It is not often in the course of a lifetime that one is privileged to stand in the presence of greatness, nor is one likely to remain unaffected by the encounter.

 

My first meeting with Jung, while I was a student at the Jung Institute in Zurich, affirmed for me what I had experienced through his writings and in personal analysis: his deep and enduring conviction, and sense of purpose, and the singularly human qualities of warmth and humor that accompanied them.

 

I caught glimpses of the trickster in him, of the shaman-like, even at moments of the diabolical we felt harmonious interplay of his immense experience, wisdom, and dignified humility; the rare quality of his greatness.

 

The occasion was an Institute-sponsored tea held at one of the ancient guild houses in the Altstadt of Zurich.

 

A newcomer at the Institute, I found myself, quite unexpectedly, seated next to the man whose insight and Weltanschauung had prompted me to relinquish an established medical practice and become, once again, a student.

 

Jung introduced himself to me and continued his previous conversation.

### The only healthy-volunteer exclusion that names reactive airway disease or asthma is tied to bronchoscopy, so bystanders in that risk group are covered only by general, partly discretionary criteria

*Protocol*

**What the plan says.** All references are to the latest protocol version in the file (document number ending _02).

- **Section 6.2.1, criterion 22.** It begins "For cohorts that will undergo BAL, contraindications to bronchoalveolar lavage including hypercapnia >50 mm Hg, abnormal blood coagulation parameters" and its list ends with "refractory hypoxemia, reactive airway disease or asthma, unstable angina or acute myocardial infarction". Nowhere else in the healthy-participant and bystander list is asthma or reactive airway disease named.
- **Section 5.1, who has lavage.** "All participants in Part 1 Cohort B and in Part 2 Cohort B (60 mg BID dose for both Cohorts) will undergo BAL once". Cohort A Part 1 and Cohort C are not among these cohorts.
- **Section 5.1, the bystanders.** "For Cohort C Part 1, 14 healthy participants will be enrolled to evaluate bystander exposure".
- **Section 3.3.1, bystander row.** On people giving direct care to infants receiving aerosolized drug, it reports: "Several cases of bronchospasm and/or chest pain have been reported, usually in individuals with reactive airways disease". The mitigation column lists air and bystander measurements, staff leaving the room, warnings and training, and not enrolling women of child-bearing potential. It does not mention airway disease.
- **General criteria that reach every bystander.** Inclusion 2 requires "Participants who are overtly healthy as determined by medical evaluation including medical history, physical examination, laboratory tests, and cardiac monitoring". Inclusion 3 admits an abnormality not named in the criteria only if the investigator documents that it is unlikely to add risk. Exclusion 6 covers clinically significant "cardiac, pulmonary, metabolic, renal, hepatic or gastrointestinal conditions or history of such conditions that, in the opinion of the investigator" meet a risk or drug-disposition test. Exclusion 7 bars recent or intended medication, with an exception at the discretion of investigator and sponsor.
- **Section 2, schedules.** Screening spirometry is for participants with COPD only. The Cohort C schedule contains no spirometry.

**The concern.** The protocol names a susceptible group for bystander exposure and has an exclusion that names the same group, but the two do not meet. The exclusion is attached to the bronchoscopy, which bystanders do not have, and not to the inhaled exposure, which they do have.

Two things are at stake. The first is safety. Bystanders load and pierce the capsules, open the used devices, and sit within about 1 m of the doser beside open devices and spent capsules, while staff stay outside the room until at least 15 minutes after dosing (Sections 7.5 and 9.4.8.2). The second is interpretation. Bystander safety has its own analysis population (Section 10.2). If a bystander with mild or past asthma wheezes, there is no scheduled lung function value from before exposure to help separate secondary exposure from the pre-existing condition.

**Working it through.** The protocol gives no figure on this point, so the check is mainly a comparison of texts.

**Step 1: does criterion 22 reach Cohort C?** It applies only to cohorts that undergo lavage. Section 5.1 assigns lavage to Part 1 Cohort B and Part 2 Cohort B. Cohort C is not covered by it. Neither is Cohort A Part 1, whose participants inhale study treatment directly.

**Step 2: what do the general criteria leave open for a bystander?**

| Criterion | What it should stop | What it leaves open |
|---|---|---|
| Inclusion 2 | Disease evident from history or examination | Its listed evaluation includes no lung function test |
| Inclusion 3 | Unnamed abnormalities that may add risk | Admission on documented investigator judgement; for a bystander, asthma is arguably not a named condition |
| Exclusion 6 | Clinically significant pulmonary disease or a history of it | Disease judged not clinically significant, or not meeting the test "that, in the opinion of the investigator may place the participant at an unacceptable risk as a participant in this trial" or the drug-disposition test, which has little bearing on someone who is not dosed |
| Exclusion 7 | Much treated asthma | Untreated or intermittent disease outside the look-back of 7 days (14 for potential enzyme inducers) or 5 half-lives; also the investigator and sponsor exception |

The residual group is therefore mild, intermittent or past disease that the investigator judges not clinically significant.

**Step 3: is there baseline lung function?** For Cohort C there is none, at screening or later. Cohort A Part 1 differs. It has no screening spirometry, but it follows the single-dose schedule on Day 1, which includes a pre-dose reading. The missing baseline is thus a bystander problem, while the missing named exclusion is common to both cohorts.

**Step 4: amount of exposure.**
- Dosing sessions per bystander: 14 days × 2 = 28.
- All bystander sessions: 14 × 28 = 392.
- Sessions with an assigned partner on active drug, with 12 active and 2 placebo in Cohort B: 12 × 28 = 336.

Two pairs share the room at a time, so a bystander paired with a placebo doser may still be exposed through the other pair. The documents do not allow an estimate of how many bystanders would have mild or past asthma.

It had all happened too quickly. I felt overwhelmed and at a loss for words, in spite of a great eagerness to join in the conversation to convey to Jung that I had studied his books and knew quite a bit about his psychology.

 

After several awkward attempts to introject something I was not ready for, it occurred to me that it would be best to tell him how I felt.

 

I proceeded to explain my surprise at our unexpected meeting and he laughed, reached over, patted my knee and said simply, ‘My boy, take things as they come.’

 

The incident and Jung’s response have come back to me many times in the intervening years, and I am grateful for the opportunity to relive them in attempting to formulate the extent and meaning of their impact upon me.

 

‘Take things as they come’ is a well-known expression, on everyone’s lips, and quite familiar when one hears it, like: ‘You can’t fight City Hall,’ or ‘If you can’t beat ’em, join ’em.’

 

The message of these sayings is as commonplace as the situations which evoke them.

 

What was it, then, that, through Jung, transformed a popular cliche into a moving and abiding memory? Projection? Undoubtedly-but not entirely.

 

To take things as they come was certainly not an invitation to passive compliance in the face of stress.

 

Nor did it mean simple adaptation or conformity to existing conditions.

 

I seem to find it easier to relate what I think Jung’s response does not mean than what it does.

 

At the time of the incident, I understood it as saying, in effect: ‘You are a newcomer in analytical psychology and to this part of the world.

 

There is no need to propel yourself beyond your present level and depth. Relax ! You are among friends.’